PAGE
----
Mobile Menu

A new workflow for drug discovery bypasses current inefficiencies

Researchers from the Laboratory of Computational Systems Biotechnology at EPFL, Switzerland, have developed a database – – that could accelerate the process of drug development. The new workflow for drug discovery will help to identify suitable repurposing candidates for multiple diseases.

The need for new drugs

There is an urgent need for new and effective drugs not only to treat emerging diseases but also to help tackle the rising numbers of resistant bacteria. However, drug development is far from straightforward. Approximately 90% of drug candidates in clinical trials are rejected due to unexpected toxic side effects. This makes the current development pipeline inefficient and costly. Improving this system is therefore extremely important to fulfil the need for new small molecules.

Currently, high-throughput screens of drug candidates against a set of target enzymes are used to identify potential compounds. However, there are limitations with the biochemical space, which affect the utility of this method. Therefore, researchers are turning to in silico strategies to identify target compounds. Mechanistic-based approaches and machine learning (ML) are the two main in silico methods. The former does not take reactive sites or neighbouring atoms into consideration, whilst ML approaches require large and high-quality data sets that can be difficult to obtain. In addition, neither consider the effect of human biochemistry on potential drugs. 

A more detailed workflow for drug discovery

To overcome the current pipeline inefficiencies, the researchers developed a database named It accounts for the effects of patient metabolism as well as including a more detailed analysis of drugs’ molecular structures. With this tool, the scientists were able to automatically analyse the functional, reactive, and physicochemical properties of 250,000 small molecules. The action mechanism, metabolic fate, toxicity and drug repurposing possibility could then be suggested for each compound.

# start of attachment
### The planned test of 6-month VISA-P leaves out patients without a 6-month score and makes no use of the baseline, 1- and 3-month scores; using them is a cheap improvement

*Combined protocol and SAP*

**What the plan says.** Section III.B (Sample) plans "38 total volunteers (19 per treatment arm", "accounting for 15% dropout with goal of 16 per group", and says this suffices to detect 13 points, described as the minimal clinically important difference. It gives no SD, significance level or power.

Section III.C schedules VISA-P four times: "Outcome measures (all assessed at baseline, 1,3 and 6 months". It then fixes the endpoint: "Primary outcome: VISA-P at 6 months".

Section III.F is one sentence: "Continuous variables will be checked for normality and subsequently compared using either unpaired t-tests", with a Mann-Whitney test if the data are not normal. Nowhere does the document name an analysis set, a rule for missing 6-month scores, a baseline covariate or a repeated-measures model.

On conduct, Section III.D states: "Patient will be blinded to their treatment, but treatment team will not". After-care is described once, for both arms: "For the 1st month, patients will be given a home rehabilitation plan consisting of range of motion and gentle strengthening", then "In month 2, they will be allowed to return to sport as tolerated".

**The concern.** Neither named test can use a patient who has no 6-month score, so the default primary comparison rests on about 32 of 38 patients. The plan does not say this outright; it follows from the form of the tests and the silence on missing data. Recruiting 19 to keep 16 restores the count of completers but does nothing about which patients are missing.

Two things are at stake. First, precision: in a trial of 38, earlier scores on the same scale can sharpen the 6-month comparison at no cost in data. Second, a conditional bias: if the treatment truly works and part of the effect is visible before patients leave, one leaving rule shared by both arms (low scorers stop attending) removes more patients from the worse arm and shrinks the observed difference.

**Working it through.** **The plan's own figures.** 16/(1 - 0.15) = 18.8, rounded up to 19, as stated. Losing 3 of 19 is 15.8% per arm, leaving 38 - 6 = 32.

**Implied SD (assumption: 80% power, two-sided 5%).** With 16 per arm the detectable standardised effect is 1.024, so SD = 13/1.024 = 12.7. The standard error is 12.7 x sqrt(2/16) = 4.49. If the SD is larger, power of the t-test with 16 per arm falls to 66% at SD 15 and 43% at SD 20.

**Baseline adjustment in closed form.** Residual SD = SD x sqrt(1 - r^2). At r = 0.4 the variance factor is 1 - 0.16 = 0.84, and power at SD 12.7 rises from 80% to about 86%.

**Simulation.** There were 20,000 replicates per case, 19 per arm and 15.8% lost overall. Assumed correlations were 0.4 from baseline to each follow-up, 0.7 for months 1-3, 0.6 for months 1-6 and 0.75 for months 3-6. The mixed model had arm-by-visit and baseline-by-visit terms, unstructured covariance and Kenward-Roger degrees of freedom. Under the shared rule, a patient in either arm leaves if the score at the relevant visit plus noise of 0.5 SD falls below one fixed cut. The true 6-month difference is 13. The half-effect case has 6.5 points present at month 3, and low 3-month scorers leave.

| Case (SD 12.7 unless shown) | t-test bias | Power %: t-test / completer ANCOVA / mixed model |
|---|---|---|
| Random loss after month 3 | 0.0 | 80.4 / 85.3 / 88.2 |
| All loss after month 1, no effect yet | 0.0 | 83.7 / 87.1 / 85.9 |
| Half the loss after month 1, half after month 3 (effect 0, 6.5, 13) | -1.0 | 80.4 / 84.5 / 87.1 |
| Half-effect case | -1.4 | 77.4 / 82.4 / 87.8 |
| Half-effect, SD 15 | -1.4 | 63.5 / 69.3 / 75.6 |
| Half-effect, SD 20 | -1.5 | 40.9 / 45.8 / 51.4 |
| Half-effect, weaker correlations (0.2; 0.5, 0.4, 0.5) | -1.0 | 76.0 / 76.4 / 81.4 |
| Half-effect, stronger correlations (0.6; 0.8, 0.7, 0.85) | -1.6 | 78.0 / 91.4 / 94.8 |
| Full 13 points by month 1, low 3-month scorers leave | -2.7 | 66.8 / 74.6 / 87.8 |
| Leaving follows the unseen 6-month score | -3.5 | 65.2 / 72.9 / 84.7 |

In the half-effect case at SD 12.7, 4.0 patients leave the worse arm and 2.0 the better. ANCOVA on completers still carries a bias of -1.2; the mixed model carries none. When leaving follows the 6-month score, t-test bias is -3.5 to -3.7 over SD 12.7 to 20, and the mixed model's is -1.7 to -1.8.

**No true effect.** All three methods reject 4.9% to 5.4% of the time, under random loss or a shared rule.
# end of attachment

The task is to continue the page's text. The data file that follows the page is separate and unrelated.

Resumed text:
The database

Over 70,000 existing small molecules were used to build the initial database. Those that were not found to have drug-like properties were cut, resulting in a final database of 48,544 unique small molecules.

In addition, used information about the structure of reactive sites and their surroundings to create ‘fingerprints’. These fingerprints were shown to better predict similar reactivity between different molecules than overall molecular structure. Overall, 20 million reactive site-centric fingerprints were generated, which were able to identify reactive similarities between drug-drug and drug-metabolite pairs.

Identifying drugs for repurposing

The extensive information stored within the database, especially the inclusion of human metabolism, allowed researchers to identify drugs that could be repurposed for multiple diseases.

One of the most commonly used anti-cancer drugs is 5-fluorouracil (5-FU). However, many patients treated with 5-FU experience toxic side effects. Using, the researchers were able to identify the toxic processes within the drug’s metabolism. It is hoped that these findings will guide future attempts to develop treatments that alleviate 5-FU’s side effects. suggested over 5,000 drugs and drug candidates to target liver-stage malaria. The top candidate was identified as shikimate 3-phosphate, which is predicted to have no side effects in the human host cell. Previously, shikimate 3-phosphate has been used to treat E. coli and Streptococcus infections with minimal toxicity, adding promise to this exciting finding.

Furthermore, the study attempted to identify potential drugs against COVID-19. Overall, 1,300 molecules were found, including 465 molecules that are already used against other diseases. However, further studies will be needed to confirm that the compounds discovered are safe and effective for the treatment of COVID-19.

Future implications of the new workflow for drug discovery

The team showed that their database could accurately predict the behaviour of drug-enzyme pairs over 70% of the time. Amazingly, half of the pairs tested were 100% accurate. This performance identifies as a potentially key tool in the future of drug identification.

The database is currently available as an open-access resource. Although future studies will be required to verify the behaviours of identified molecules, the team hopes that other scientists will make use of to better inform and streamline their research.

Image credit: Background photo created by freepik –

More on these topics

Database / drug discovery / Drug Repurposing

Share this article